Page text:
Gov. Bill Lee announced Thursday morning that Tennessee’s first case of coronavirus has been reported in Williamson County, south of Nashville.
“As of last night, we have our first confirmed case of COVID-19 in Tennessee,” Lee said in a press conference today.
“As confirmed cases surfaced in other parts of the world, we in Tennessee prepared early. Tennessee was one of the first five states to begin COVID-19 testing, and we continue to remain confident in our ability and in the measures that we are taking to prevent the spread of this infection now that it is in our state,” Lee said.
Coronaviruses are actually a large family of viruses causing illnesses such as the Middle East Respiratory Syndrome (MERS) and the Severe Acute Respiratory Syndrome (SARS). They are zoonotic, meaning that they are transmitted between animals and humans, and common symptoms include fever, cough, shortness of breath and other breathing difficulties.
According to the World Health Organization, the virus has infected over 93,000 people globally and killed 3,198 as of Wednesday morning.
The patient, a 44-year-old man living in Williamson county, recently traveled on a round-trip flight between Boston, Mass., and the Nashville International Airport. His infection was discovered days after his return to Tennessee, and he is currently under quarantine at home with mild symptoms.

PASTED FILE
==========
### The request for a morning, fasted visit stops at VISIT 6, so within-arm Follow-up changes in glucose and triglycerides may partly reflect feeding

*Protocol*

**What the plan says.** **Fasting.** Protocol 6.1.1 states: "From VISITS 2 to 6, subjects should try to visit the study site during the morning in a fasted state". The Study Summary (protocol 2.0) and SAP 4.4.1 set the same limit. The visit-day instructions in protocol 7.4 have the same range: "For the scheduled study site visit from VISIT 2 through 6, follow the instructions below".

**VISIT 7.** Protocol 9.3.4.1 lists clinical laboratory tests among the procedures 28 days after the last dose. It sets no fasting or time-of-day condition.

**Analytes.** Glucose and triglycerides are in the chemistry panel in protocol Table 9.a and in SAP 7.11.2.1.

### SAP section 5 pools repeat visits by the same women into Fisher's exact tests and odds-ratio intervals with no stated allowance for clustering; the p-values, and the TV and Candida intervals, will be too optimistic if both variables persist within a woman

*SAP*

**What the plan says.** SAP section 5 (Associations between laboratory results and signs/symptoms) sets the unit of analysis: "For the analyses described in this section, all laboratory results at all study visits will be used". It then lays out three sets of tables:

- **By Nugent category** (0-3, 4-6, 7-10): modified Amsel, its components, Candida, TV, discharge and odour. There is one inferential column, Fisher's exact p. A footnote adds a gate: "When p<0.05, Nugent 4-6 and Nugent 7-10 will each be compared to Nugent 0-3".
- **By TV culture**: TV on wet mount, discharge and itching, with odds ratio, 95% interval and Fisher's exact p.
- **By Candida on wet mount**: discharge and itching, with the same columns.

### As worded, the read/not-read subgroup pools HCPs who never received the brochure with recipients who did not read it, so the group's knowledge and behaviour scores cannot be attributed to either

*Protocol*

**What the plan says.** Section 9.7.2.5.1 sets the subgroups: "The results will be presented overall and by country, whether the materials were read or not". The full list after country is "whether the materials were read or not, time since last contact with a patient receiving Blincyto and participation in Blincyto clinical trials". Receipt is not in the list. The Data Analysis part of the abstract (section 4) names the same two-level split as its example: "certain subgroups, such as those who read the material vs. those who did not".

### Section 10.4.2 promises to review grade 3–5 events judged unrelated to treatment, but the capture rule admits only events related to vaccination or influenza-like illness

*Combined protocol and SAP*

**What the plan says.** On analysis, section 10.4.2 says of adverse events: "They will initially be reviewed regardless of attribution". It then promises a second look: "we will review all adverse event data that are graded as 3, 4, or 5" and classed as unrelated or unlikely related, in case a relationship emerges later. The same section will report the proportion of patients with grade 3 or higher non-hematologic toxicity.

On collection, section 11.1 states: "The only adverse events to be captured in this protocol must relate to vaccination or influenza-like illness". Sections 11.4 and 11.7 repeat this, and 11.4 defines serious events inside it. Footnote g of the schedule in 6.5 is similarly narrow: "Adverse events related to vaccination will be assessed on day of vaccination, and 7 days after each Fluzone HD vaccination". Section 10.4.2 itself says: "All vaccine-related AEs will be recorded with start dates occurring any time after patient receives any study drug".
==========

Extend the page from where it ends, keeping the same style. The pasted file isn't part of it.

The announcement comes a day after Lee announced the formation of a coronavirus task force, meant to coordinate the state’s efforts to prevent and treat a potential outbreak. Members include Tennessee Department of Health Commissioner Lisa Piercey and Department of Education Commissioner Penny Schwinn, among others.
Piercey echoed the Governor’s point on preparedness during the conference and talked about the state’s efforts before this point.
“I want to reassure you that Tennessee was one of the first five states with testing capability. We have been testing here in the state since Feb. 20 and have had multiple individuals tested, and all tested negative until the case that we told you about today,” Piercey said.
Piercey also said that while the state had a limited supply of testing materials, there was enough for now. The Department of Health later said in a release that the State Public Health Laboratory had enough resources for 85 additional tests, with overflow testing provided by the CDC if need be.
At UT, a number of measures are taking place. Chancellor Donde Plowman said a statement today that the university is canceling all of its sponsored international travel.